Once we’re past the first movement direct comparisons between Yates and Hickox become less easy – and, in a way, less relevant – because they are playing different texts. Both conductors play the lovely second movement very well indeed and their respective treatments of it are not dissimilar – the fact that Yates takes just under a minute less is largely explained by the small cuts as compared with the 1913 score. Yates is poetic and atmospheric in the way he handles the movement and the climax (from 9:07) is broad and noble. Listeners familiar with the 1936 score will notice one significant difference shortly after the climax. Between 12:08 and 12:39 the violins provide a ponticello accompaniment to various solo instruments such as horn and cello. Lewis Foreman tells us that Bernard Herrmann likened the violin sound to “a damp drizzle of rain” and greatly regretted the excision. I agree.

So far as I can tell without seeing a score the musical text of the scherzo that Yates plays is the same as we’re used to hearing, though there may be some subtle changes to the scoring. I like Yates’ lithe, scampering account. I think Hickox makes slightly more of the brief “concertina” episode but perhaps VW altered the orchestration of this between 1913 and 1920. What you won’t hear in this Yates performance is a substantial passage towards the end of the movement (5:45-10:08 in the Hickox performance) that VW had cut completely by 1920. This is an episode of slower, rather dark music. It’s fascinating to hear in its own right and there are definite thematic links with the movement as a whole. However, despite these links I don’t really understand what VW was seeking to portray in this passage; it doesn’t seem to “fit”. Whilst glad to have the opportunity to hear it in the Hickox performance I’m in no doubt that when VW wielded the blue pencil he made the right decision.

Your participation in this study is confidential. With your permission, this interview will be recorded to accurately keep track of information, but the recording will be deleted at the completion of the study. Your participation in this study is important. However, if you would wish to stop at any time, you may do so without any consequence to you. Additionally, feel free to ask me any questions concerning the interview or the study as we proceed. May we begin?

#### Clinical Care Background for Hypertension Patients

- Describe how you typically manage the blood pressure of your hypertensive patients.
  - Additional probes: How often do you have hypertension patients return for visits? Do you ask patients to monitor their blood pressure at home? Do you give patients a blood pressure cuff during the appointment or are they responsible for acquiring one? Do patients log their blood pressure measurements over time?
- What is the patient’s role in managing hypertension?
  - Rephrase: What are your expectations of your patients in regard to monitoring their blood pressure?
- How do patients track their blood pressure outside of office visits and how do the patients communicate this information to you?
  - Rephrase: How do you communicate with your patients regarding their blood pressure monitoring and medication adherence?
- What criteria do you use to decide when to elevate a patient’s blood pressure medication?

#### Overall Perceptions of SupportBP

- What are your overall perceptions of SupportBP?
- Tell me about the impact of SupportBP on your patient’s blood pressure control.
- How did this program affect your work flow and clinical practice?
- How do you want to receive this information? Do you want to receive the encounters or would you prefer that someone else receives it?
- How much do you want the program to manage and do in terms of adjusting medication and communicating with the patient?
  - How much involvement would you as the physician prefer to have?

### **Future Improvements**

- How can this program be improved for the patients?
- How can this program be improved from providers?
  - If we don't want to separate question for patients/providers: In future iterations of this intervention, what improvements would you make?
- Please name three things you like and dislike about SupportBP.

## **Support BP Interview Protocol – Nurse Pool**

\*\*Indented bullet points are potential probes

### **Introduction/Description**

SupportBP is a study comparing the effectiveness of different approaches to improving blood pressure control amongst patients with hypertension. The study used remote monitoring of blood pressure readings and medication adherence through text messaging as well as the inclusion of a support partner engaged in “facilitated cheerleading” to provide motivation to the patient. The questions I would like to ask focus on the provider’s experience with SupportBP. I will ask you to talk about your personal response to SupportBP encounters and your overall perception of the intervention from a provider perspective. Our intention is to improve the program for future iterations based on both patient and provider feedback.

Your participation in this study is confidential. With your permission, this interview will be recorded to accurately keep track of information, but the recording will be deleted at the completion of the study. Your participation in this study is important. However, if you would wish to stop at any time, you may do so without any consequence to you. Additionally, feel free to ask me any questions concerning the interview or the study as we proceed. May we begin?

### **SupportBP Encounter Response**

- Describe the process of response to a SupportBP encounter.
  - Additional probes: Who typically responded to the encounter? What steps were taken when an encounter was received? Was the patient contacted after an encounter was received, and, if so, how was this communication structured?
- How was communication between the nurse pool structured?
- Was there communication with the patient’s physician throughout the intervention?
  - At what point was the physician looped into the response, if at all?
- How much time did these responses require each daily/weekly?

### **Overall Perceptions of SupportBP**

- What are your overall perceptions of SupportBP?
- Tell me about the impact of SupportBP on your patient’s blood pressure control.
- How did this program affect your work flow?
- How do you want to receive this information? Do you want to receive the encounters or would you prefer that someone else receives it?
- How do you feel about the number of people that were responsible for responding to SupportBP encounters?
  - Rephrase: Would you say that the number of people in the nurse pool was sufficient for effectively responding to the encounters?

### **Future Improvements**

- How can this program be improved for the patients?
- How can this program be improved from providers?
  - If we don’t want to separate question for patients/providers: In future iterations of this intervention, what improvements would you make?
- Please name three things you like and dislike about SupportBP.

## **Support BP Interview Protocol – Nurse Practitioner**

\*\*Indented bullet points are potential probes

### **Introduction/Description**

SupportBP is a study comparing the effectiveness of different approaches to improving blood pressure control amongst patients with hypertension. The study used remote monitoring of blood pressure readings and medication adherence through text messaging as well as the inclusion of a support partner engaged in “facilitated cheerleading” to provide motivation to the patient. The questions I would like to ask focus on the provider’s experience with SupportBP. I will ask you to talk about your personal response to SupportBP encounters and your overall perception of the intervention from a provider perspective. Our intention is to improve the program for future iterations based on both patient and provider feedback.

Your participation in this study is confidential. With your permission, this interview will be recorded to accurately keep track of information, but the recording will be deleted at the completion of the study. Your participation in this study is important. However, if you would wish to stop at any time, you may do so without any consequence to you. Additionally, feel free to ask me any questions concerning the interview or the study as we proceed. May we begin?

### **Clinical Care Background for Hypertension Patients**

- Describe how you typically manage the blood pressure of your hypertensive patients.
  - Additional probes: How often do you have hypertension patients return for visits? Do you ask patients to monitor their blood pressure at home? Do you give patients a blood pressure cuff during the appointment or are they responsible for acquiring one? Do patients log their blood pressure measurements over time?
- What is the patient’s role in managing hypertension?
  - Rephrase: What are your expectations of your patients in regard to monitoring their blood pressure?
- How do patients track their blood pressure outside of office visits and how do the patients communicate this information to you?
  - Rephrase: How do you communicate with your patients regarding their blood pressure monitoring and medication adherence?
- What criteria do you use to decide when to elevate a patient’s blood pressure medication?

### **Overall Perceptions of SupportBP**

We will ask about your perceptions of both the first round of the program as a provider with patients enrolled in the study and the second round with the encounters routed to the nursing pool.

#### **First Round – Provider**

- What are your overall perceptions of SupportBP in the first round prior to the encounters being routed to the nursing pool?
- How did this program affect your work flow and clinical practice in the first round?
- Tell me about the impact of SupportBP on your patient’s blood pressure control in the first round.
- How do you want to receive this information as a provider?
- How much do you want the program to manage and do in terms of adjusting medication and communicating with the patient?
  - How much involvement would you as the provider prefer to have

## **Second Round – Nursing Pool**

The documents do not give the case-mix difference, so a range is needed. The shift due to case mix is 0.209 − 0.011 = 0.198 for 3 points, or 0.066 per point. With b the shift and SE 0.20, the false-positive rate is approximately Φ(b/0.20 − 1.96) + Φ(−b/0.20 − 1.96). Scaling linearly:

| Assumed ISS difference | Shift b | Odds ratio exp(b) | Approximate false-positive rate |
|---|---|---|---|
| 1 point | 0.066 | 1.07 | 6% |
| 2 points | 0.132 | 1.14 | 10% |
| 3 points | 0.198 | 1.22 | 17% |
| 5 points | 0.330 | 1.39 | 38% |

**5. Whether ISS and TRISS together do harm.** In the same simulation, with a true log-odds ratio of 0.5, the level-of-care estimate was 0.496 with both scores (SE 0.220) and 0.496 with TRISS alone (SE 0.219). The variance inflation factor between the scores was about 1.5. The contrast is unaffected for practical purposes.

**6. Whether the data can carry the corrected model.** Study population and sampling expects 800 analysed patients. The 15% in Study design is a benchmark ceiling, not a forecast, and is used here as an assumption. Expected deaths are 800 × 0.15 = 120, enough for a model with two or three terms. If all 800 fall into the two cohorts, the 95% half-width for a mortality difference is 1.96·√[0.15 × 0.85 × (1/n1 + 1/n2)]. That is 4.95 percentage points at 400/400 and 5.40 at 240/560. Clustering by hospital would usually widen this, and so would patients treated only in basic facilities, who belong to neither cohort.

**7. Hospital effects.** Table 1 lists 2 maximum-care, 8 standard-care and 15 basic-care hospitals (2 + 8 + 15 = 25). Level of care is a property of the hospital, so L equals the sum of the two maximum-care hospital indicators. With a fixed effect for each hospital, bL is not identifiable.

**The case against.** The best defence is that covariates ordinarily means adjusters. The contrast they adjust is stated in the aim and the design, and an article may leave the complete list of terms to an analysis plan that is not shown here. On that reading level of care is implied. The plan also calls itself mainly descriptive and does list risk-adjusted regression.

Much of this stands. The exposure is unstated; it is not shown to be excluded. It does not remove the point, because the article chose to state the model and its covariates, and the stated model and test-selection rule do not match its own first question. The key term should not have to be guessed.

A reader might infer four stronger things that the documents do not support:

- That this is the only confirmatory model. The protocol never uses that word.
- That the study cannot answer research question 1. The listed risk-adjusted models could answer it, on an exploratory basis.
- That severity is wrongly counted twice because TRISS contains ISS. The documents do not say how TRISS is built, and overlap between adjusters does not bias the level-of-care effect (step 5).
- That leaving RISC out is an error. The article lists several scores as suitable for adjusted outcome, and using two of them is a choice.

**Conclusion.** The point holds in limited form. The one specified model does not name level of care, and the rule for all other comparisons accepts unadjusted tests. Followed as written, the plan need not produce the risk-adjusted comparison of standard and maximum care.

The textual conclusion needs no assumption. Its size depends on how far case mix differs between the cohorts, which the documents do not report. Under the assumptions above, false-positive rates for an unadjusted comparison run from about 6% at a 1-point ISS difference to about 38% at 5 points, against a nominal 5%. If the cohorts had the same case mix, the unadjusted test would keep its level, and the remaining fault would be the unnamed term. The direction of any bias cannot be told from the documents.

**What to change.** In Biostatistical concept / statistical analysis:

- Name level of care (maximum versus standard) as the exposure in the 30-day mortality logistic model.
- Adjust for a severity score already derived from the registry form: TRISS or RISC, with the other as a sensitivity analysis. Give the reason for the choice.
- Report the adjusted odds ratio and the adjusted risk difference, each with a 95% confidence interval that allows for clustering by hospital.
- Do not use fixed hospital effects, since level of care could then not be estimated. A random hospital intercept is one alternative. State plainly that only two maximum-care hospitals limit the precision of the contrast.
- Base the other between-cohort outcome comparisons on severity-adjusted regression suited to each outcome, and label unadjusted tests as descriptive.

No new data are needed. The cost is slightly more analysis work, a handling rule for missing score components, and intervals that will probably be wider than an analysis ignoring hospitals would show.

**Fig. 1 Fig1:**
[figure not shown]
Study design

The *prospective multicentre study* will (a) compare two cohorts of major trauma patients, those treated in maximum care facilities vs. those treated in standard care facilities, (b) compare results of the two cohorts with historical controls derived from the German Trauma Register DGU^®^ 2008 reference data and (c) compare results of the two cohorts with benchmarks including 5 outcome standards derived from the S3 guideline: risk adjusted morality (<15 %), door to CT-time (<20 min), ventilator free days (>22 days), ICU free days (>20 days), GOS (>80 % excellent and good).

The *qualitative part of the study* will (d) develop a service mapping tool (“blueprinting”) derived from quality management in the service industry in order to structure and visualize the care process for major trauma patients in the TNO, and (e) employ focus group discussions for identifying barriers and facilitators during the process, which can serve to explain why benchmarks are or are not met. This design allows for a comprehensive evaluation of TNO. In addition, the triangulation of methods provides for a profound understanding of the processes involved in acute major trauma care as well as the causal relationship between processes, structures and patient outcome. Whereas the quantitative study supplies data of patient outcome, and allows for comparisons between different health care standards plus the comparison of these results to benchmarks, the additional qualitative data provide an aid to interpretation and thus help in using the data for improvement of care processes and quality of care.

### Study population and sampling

The impassioned start of the last movement is very powerful in the Yates performance. At first I thought his tempo for the following Marcato alla Marcia (quasi lento) was a bit on the brisk side, not respecting sufficiently the quasi lento qualification. However, I’ve come round to Yates’ way of thinking. He directs an ardent account of the Allegro and the three-fold climax is imposing though, ideally, I wish he’d broadened the tempo a little at the climax. There are 11 bars cut from the original 1913 score in the first part of the finale. Some of these occur in one passage (4:23-5:23 in the Hickox performance) which, to my ears interrupts and impedes the flow of the Allegro. These are bars which are interesting in themselves but their excision improves the structure of the movement at this point. There’s also a short ruminative passage, initially from strings, leading up to the Westminster Chimes (6:30 – 9:03 in Hickox) which were edited by VW after 1913. The remaining cuts, amounting to 25 bars, come in the Epilogue. The excisions seem to involve bars that are frankly repetitive. Listening to the Hickox version of the Epilogue immediately after the Yates performance I think the 1920 version is tauter and thus preferable.

All VW aficionados will regard the Hickox performance of the 1913 score as an essential purchase. For myself, I wouldn’t want to listen to it in preference to the familiar 1936 score but it’s absolutely fascinating to hear how the score sounded in the first place, especially when it’s splendidly played and recorded as is the case in Hickox’s Chandos release. The 1920 version doesn’t quite represent a halfway house in the sense that it’s much closer to the 1936 edition than the 1913 version. But by 1920 VW wasn’t quite there yet and so it’s intriguing to experience how this colourful, lovable symphony evolved. Martin Yates and the RSNO have done the score full justice.

The Dutton recording is excellent. It was auditioned recently in the MusicWeb International Listening Studio and the verdict on the slow movement was that “the recording itself is admirable with a wide dynamic range. The climaxes open up excellently – the last one is sumptuous. We felt this was very successful, both as a performance and as a recording.” At that stage I hadn’t heard the rest of the symphony but now that I’ve done so I think the verdict holds good.